Government strategies

This section provides an overview of conformity and resistance to the new strategic environment on the part of the case study countries and their generic drug sectors. These responses are characterized in some areas by common circumstances and capacities and in others by policy variance or different relative strengths of national economies and pharmaceutical sectors. It is worth noting that, in the terminology of the World Bank, we consider in this volume mainly lower- and upper-middle-income countries (an exception being high-income South Korea) whose typically high economic growth in the last two decades has granted them a degree of international political clout. They are also countries with technological capabilities and pharmaceutical sectors of some significance, and are therefore not completely dependent on foreign sources of essential and other medicines, as is the case with most low- and many lower-middle-income economies.

The majority of the case study countries have individually or collectively sought, by the use of TRIPS flexibilities and other mechanisms available in multilateral fora, to resist the impact of the global IPR regime on their ability to produce or import generics. Their powers of resistance are, of course, limited by their political and economic power, and their policy responses and approaches vary accordingly. It is fair to say, however, that several policies that challenge the norms, rules and basic political economy of the global IPR regime have attained legitimacy as a result of the application of human rights and public goods discourses to the field of health (Williams, 2012).

Yet, successes in changing the rules of the game that characterize the strategic environment—as with the Doha Declaration of 2001—have been tempered by failures and conformity to yet other TRIPS-plus IPR rules and instruments. Even countries such as Brazil and India, which have been most successful in insulating their populations from the negative effects of the IPR regime, have proven susceptible to pressures to conform to the wider system.

Clearly, government policy has an impact on local generics sectors, in terms of providing a legal environment and the conditions under which MNCs and patented drugs enter national markets. Generic firms are also important actors in their own right. This volume and other studies have shown that the generic sectors in the Global South are very different in terms of size, range of medicines produced, orientation to export markets and the extent to which they support domestic health needs (Kaplan and Laing, 2005). Differences are apparent in terms of firms embarking on innovation, and in capacities for the production of APIs. Many countries, having generic sectors with only basic capabilities, concentrate on reformulations and packaging of basic essential drugs (Correa, 2011; see also Kaplan and Laing, 2005).

The capacity of domestic pharmaceutical companies and the size and weight of national markets also shape the ability of governments to resist external pressures (Yu, 2008). In particular, this is an acute problem in countries with little or no manufacturing, as rules for compulsory licensing for imports and parallel importation are complex and intimidating. This creates dependence and vulnerability with respect to drug supply and very limited space for strategies of resistance.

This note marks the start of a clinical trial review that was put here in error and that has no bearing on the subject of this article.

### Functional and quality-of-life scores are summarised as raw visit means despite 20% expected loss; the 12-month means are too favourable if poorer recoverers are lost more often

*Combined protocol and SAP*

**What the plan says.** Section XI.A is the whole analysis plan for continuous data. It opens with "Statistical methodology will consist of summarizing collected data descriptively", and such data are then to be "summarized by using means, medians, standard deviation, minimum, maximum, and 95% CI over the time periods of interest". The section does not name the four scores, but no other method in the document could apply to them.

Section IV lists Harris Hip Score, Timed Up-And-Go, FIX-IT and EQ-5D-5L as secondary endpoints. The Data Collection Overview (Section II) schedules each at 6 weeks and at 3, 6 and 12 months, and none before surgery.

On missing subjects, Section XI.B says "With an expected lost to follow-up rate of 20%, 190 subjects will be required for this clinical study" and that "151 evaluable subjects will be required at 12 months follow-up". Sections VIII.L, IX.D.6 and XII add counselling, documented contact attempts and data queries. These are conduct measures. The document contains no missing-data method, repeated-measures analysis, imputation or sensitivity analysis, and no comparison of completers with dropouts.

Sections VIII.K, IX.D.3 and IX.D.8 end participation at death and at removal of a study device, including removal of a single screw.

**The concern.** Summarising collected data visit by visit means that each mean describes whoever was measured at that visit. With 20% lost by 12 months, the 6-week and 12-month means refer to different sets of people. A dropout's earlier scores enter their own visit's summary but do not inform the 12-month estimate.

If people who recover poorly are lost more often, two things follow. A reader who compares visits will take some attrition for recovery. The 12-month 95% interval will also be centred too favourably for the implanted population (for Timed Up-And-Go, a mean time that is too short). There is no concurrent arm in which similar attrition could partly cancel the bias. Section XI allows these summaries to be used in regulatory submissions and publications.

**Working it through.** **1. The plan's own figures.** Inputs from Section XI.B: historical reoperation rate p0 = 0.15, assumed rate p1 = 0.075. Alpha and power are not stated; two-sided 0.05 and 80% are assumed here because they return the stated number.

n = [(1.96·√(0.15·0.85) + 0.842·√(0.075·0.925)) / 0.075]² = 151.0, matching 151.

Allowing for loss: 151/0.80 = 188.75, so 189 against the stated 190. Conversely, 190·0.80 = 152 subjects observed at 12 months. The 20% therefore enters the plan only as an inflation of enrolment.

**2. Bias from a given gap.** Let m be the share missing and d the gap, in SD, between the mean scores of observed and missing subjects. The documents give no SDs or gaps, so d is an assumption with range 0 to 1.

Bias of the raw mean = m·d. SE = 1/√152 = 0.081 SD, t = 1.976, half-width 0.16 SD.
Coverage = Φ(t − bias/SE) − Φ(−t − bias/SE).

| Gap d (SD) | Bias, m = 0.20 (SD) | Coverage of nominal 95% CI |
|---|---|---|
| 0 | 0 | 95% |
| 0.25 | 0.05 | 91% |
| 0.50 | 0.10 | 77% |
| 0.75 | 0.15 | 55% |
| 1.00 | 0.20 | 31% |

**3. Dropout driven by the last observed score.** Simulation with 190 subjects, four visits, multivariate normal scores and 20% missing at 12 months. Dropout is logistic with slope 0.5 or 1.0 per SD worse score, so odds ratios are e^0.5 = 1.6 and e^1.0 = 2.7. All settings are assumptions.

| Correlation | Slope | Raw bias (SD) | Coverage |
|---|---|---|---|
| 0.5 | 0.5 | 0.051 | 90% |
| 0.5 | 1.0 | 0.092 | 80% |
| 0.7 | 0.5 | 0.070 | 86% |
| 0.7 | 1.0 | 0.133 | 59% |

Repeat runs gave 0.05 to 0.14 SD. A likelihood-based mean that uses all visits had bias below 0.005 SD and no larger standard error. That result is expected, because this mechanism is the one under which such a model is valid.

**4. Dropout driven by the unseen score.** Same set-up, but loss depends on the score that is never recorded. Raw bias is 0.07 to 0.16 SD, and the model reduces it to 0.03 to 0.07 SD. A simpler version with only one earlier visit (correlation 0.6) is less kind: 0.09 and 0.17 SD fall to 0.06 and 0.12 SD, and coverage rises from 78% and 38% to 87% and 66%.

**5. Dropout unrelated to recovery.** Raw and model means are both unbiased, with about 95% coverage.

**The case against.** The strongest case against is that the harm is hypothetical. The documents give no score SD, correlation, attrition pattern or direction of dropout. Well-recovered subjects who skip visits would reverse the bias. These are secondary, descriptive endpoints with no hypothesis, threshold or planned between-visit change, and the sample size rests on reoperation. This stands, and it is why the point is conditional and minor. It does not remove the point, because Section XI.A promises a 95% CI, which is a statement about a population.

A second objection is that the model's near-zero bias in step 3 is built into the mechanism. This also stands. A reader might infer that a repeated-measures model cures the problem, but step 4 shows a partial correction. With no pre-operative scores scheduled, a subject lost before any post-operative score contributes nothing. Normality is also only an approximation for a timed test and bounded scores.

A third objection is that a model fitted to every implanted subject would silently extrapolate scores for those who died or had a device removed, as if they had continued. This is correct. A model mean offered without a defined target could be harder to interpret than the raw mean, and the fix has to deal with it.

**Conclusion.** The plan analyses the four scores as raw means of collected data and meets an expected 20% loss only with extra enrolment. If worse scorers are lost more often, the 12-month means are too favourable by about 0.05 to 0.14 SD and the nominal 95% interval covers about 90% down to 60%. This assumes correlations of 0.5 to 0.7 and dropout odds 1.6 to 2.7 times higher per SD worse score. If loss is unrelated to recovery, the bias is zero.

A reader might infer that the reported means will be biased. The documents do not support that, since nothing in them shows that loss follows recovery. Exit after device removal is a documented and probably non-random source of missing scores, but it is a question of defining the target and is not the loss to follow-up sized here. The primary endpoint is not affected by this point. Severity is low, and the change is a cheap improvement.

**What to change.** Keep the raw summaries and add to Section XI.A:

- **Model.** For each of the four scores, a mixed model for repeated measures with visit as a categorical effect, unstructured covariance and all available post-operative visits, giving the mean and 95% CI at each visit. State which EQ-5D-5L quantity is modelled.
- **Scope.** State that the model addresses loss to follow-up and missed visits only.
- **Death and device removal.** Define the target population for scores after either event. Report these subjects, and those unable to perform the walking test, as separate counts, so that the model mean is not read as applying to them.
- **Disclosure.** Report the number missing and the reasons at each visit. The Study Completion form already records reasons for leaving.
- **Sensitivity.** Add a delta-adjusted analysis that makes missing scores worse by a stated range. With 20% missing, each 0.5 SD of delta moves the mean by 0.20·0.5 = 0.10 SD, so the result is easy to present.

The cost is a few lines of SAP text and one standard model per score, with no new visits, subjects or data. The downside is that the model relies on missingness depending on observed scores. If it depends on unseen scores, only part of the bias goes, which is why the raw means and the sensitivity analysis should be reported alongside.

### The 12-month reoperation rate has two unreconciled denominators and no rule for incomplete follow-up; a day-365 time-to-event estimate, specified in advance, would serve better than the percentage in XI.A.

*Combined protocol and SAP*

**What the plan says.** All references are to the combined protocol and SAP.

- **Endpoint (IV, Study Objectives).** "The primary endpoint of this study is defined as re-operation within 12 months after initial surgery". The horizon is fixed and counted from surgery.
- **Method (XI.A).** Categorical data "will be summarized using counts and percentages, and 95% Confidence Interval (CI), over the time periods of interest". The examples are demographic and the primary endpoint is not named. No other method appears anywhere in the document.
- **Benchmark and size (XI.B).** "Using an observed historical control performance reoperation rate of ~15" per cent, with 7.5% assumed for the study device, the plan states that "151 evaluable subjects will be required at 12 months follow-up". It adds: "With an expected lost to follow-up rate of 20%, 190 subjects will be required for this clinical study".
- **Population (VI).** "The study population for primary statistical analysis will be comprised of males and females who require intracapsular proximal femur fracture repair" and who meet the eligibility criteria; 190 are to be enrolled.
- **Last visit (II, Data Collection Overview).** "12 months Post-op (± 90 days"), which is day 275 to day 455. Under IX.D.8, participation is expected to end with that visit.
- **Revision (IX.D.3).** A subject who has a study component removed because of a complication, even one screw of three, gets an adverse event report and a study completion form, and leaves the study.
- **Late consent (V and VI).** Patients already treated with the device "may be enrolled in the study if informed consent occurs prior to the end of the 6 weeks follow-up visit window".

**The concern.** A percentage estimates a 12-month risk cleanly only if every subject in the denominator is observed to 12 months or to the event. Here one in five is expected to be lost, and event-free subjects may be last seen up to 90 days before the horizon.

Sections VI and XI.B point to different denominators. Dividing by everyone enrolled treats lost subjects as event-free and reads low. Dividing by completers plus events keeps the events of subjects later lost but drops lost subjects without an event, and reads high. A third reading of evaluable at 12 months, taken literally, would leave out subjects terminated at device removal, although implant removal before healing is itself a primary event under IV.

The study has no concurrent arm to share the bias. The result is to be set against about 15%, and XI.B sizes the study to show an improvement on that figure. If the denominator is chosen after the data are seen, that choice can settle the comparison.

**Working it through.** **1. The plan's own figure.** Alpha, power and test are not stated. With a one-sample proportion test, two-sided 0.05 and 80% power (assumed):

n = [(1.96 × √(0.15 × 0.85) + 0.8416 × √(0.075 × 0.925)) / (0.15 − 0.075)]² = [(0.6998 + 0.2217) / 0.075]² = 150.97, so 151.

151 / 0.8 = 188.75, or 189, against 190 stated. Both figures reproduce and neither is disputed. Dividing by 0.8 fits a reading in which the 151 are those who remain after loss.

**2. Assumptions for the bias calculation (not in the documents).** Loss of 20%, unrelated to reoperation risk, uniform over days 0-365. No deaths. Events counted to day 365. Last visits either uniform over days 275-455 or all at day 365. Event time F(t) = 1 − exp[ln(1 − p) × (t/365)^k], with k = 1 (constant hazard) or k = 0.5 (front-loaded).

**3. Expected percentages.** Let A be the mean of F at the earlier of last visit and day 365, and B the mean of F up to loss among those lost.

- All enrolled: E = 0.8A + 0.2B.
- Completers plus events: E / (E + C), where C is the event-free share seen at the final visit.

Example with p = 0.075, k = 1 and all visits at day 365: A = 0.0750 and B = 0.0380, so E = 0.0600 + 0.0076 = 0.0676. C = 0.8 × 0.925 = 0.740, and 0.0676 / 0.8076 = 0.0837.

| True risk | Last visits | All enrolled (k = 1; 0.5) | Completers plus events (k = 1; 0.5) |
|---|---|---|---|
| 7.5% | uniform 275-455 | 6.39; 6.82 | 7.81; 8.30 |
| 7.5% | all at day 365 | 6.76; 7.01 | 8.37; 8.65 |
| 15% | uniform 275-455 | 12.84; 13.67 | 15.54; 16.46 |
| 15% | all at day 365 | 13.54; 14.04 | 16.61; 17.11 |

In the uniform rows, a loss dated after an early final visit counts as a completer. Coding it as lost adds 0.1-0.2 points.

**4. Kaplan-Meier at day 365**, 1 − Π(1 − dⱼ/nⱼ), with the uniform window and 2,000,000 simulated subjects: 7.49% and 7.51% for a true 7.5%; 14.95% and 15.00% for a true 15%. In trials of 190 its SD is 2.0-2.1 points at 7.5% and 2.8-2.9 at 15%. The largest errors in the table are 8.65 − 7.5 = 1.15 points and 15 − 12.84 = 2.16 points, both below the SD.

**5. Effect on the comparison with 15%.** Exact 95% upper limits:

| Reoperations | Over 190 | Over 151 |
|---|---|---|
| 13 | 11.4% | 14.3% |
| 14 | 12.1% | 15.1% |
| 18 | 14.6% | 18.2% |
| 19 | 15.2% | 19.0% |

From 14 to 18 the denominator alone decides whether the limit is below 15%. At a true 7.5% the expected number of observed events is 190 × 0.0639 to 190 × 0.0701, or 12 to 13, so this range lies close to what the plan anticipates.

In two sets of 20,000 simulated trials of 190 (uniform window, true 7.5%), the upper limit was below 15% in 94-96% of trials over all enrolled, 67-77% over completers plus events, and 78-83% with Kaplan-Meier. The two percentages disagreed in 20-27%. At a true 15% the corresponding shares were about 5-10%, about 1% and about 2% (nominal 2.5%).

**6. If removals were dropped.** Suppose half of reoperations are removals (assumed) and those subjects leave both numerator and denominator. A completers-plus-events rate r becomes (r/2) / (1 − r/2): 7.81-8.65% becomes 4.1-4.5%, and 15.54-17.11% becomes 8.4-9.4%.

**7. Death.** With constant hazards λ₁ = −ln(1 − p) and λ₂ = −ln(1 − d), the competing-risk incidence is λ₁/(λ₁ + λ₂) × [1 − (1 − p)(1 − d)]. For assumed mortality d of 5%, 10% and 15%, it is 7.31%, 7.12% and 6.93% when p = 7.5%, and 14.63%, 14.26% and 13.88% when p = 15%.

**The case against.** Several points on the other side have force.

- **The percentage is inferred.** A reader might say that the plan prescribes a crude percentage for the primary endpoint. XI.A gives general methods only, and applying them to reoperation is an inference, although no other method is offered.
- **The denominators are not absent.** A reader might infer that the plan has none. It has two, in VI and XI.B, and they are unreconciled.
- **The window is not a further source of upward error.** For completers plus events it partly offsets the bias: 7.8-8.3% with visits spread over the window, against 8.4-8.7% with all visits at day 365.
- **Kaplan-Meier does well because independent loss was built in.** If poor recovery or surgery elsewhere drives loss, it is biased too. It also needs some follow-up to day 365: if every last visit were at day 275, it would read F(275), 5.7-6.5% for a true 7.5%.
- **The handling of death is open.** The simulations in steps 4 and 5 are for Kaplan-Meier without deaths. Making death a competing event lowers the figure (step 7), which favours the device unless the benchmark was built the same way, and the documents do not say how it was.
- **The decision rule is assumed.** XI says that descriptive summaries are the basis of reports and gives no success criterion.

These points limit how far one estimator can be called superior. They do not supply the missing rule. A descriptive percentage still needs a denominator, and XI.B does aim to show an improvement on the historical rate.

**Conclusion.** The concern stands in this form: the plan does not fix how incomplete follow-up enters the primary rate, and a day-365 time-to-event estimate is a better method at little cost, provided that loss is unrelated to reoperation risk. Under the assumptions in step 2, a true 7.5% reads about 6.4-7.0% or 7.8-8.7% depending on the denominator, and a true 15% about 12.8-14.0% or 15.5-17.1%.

The case study countries have all contributed to the new political economy of pharmaceuticals presaged by TRIPS. In doing so, they have taken into account health needs and crises (especially HIV/AIDS) and strategies for economic and scientific-technological development. Responses to the wider strategic environment do not reflect passivity in relation to the structural and relational power of those agents which have assiduously promoted the global IPR regime, though resistance in areas such as IPR enforcement has been weak, at least until recently (Yu, 2011). In fact, there are multiple instances of willing adoption and enforcement of TRIPS-compliant standards or other market exclusivities. Pakistan, South Korea, Malaysia (with some exceptions) and Turkey are 'TRIPS-maximalist' actors, favouring a strong version of the regime with little use of flexibilities. Yet, when one considers the diversity of policy responses across our case study countries (and in the wider LMIC community), particular strategic actions and policy responses often appear ambiguous or contradictory. A country such as Malaysia may at one juncture enact a compulsory licence for an HIV/AIDS medication, as it did in 2003-2004, but also participate in the negotiations for the Trans Pacific Partnership Agreement. Malaysia is also engaged in FTA negotiations with both the US (as of 2011) and the EU, where measures to forgo the right to such licences are on the agenda (Godwin, 2011). Other instances of similar schizophrenic policy can be found in Indonesia, and even in China and India.

It is clear from many instances of conformity and alignment that domestic politics weigh heavily, as do the strategic preferences of local generic sectors towards national IPR standards. Thus, external pressures—as described, for example, in Deere's (2009) analysis of the US Special 301 Report process—do not always explain conformity and alignment with the global IPR regime. In this volume, we find examples of domestic sources of 'TRIPS maximalism' in Turkey, China, Brazil (though not in relation to medicines), and increasingly in India. Here we explore contradictory strategic and policy responses across our case study countries with the aim of imposing some conceptual and analytic clarity upon the diverse signals and strategies present.

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